Likewise here. The prosecution failed to prove which defendant fired a gun while fleeing the June robbery. This is significant in light of the fact the jury found all four defendants personally responsible for firing a gun during the June robbery, yet found only Kizzee and Tillett personally used guns to commit the burglary charged against all four of them as an alternative statement of the same crime. The personal discharge of a gun enhancement must be stricken as found against each defendant.
The findings for the enhancements under section 12022.53, subdivisions (b)-the personal use of a gun during one of the listed crimes for the benefit of a gang-and subdivision (c)-the personal discharge of a gun during one of the listed crimes for the benefit of a gang-as found against each defendant are reversed for instructional error. The remainder of the convictions are affirmed. However, the reversal of these enhancement findings eviscerates the trial court's sentencing scheme as to each defendant, deleting as it does 20 years from each of the defendants' prison terms. We therefore remand the case for resentencing, to permit the sentencing court to reassess its general scheme for appropriate penalty as to each defendant. (See People v. Burns (1984) 158 Cal.App.3d 1178, 1184, 205 Cal.Rptr. 356.)
1. Tillett received a total of 25 years, comprised of 5 years for one count of robbery and 20 years for personally discharging a firearm during that robbery which benefited a gang. Kizzee's sentence totaled 34 years, 4 months, comprised of 5 years for the one count of robbery, 20 years for the personal discharge of a gun during the robbery which benefited a gang, 5 one-year terms for 5 prior prison terms, 1 year for a different robbery, and 3 years, 4 months for the firearm use on the second robbery. Simmons was ordered to prison for 27 years, which included 5 years for the one robbery count, 20 years for the personal discharge of a gun during that robbery, which benefited a gang, 1 year for the other robbery and 1 year for a prior prison term. The court's coup de main was reserved for Cooper: 60 years to life, which reflected an indeterminate term of 25 years to life on the same robbery count as was used as the base term for the others, two concurrent life terms for two more counts from the same robbery, 15 years for three, 5 year prior serious felonies, and 20 years for the personal discharge of a gun during the robbery, which benefited a gang.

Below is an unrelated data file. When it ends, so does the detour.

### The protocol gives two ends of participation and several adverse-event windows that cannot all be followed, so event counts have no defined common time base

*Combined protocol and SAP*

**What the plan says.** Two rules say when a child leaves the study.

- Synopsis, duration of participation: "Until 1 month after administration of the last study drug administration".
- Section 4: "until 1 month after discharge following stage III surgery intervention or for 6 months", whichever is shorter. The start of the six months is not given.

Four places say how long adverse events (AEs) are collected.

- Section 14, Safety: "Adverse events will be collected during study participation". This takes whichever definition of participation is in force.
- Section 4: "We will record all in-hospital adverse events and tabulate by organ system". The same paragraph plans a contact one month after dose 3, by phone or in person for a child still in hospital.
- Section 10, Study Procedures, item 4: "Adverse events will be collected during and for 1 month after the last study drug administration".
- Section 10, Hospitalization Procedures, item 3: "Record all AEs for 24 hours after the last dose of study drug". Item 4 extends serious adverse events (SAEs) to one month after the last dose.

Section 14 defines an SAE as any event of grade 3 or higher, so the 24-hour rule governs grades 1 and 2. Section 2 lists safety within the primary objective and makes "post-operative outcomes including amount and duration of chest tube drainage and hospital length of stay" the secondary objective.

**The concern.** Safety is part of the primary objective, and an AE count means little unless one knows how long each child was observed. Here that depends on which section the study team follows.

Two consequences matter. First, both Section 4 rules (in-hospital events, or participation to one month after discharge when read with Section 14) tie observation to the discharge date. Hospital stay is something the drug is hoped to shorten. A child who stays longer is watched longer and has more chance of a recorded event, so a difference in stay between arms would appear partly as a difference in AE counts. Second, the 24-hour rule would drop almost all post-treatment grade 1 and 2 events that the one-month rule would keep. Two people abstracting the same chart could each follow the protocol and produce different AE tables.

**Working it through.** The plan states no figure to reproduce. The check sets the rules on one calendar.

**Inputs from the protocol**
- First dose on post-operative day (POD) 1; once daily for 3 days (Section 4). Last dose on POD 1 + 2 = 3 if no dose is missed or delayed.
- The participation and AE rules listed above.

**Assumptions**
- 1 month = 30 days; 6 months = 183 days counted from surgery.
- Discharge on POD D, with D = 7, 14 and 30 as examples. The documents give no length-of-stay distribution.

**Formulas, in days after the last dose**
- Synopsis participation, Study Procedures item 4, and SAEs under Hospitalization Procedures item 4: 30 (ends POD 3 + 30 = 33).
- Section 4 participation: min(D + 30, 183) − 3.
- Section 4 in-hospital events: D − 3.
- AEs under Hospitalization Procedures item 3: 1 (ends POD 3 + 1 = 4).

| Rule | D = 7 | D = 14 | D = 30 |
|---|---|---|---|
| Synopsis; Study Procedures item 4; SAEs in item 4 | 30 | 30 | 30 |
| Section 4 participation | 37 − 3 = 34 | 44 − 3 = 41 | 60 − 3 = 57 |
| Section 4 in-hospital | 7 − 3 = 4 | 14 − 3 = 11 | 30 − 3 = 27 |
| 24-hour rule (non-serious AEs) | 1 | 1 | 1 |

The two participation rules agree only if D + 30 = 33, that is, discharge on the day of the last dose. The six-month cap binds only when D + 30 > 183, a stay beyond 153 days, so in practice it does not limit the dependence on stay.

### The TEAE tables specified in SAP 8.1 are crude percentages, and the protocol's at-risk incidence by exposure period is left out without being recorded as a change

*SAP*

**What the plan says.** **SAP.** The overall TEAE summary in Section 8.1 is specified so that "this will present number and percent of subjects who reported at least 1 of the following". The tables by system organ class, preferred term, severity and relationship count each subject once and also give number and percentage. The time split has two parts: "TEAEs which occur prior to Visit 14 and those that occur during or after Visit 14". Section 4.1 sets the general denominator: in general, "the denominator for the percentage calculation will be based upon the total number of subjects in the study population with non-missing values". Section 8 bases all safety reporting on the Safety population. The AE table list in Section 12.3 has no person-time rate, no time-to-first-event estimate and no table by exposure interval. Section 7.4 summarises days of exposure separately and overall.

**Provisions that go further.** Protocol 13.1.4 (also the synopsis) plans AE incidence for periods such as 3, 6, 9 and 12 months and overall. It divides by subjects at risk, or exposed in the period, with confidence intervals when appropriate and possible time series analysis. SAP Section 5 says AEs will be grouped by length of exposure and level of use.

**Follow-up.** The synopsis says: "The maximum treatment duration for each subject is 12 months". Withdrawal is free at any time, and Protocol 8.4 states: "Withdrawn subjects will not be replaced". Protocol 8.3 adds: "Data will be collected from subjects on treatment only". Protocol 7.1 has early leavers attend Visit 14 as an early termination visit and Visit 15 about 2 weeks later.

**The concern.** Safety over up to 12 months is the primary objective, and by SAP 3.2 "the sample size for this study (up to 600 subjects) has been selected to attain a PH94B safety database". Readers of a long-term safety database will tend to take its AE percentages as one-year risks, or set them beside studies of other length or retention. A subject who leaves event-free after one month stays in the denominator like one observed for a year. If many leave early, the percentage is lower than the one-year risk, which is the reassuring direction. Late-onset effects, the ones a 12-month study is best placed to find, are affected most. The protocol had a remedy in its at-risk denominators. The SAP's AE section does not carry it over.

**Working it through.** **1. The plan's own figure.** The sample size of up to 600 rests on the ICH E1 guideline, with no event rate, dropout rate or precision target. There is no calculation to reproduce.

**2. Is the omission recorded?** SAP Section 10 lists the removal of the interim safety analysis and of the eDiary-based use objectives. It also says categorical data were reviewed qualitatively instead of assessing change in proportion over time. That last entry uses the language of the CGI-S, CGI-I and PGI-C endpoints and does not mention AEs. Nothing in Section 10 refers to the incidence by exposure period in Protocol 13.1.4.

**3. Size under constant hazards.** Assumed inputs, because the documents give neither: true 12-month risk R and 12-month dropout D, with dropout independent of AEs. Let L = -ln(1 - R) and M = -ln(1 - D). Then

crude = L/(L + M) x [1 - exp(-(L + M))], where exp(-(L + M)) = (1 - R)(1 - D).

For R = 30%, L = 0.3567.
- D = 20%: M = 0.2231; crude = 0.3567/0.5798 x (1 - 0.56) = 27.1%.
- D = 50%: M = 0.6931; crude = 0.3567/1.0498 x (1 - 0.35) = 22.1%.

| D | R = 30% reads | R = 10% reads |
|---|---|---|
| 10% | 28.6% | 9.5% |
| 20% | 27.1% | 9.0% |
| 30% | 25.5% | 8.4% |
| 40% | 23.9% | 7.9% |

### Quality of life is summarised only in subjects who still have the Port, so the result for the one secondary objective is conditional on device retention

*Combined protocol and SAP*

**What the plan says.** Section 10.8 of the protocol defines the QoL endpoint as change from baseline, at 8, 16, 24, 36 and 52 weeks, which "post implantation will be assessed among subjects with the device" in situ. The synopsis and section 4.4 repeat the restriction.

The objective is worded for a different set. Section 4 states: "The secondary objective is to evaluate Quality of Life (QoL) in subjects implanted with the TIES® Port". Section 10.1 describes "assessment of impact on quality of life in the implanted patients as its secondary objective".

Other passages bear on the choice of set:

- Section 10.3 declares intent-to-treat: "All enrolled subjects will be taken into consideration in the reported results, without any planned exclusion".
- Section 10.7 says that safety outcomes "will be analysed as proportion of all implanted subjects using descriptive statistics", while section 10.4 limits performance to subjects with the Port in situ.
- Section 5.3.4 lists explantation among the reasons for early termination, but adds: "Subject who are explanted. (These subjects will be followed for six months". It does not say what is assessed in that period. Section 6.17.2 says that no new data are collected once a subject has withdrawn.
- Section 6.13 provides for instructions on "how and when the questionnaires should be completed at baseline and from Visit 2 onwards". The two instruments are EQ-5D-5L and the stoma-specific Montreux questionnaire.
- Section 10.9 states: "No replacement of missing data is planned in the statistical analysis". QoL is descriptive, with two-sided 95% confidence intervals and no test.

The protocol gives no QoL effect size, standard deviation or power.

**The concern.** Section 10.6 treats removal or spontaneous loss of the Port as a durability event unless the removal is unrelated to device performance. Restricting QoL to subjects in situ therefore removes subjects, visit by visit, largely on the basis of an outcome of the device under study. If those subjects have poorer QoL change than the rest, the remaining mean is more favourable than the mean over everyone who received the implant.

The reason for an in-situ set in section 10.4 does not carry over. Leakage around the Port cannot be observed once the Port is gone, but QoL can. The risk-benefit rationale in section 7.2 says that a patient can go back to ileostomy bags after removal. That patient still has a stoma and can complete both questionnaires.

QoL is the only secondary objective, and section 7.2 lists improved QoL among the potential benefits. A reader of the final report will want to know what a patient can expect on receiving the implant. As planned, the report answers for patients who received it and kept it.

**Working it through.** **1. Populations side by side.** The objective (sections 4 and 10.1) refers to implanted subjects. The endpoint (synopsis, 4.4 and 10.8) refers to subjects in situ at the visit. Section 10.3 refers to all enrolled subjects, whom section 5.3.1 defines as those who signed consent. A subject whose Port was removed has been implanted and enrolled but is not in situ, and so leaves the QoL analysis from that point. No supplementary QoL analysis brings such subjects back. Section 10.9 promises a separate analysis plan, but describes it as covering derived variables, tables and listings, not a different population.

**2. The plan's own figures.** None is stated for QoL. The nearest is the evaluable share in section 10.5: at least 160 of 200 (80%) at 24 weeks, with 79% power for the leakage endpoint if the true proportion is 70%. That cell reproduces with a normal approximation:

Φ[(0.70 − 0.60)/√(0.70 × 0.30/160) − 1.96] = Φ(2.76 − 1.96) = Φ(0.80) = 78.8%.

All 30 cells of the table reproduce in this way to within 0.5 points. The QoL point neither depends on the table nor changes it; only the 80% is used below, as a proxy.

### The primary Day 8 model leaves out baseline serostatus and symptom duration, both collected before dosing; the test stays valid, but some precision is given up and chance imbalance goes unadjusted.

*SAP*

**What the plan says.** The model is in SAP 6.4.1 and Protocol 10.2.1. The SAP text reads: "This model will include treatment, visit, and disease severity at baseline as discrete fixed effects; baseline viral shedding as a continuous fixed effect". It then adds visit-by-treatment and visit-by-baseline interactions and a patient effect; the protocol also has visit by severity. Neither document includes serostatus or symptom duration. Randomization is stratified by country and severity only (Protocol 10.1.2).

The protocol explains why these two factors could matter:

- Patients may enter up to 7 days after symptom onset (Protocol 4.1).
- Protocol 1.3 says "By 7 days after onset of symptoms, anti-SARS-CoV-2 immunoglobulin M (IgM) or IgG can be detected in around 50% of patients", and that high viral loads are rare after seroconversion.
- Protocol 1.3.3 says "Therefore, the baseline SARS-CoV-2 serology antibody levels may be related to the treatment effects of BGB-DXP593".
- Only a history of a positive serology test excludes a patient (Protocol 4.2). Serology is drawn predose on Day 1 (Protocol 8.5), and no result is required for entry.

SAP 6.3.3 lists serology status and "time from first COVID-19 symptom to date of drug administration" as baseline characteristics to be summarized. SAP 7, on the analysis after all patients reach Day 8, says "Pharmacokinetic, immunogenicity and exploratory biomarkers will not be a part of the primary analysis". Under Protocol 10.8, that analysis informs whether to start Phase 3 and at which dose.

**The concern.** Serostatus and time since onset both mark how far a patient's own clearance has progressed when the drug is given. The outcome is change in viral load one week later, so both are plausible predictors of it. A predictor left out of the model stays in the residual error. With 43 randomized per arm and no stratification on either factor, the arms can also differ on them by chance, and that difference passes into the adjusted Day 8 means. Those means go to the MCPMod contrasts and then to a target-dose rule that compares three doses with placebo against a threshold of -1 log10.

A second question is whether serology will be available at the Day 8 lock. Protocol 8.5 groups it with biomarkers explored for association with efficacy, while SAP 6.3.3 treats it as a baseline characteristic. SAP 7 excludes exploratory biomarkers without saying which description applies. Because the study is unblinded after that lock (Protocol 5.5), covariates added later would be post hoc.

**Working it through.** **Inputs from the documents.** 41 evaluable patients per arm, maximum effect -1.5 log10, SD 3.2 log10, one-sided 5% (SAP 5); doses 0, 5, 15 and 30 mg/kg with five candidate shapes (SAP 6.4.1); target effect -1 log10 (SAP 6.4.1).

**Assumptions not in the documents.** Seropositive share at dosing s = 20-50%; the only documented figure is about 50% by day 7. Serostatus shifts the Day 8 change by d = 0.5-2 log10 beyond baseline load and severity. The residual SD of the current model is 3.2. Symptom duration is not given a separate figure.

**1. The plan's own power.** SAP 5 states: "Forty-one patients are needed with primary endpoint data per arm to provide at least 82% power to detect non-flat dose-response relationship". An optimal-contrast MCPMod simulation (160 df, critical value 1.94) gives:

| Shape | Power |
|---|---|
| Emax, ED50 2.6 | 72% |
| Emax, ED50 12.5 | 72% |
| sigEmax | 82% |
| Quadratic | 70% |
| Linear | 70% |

2. The jury acquitted all four defendants of a charge of street terrorism under Penal Code section 186.22, subdivision (a) and an attempted murder charge, finding the lesser included offense of assault with a semiautomatic firearm instead. (Pen.Code, § 245, subd.(b).) The trial court also dismissed the four counts relating to the weapons charges after the jury returned its guilty verdicts on those counts.
3. All but Tillett had prior felony convictions in their background, but the allegations arising from them were bifurcated and thus not discussed before the jury.
4. Yener Szabo, the store owner, lost about $6,500 worth of jewelry just from his person. One of the women in the store lost cash and personal jewelry valued at about $3,500.
5. Somewhat ironically, this witness also positively identified Cooper as the driver of the car parked in the handicapped spot, although the prosecution did not charge Cooper with aiding and abetting the armed robbery of Szabo's store. Moreover, both Kizzee and Cooper were identified as having visited Szabo's jewelry store less than a week before the robbery. They inquired about wedding rings and then departed.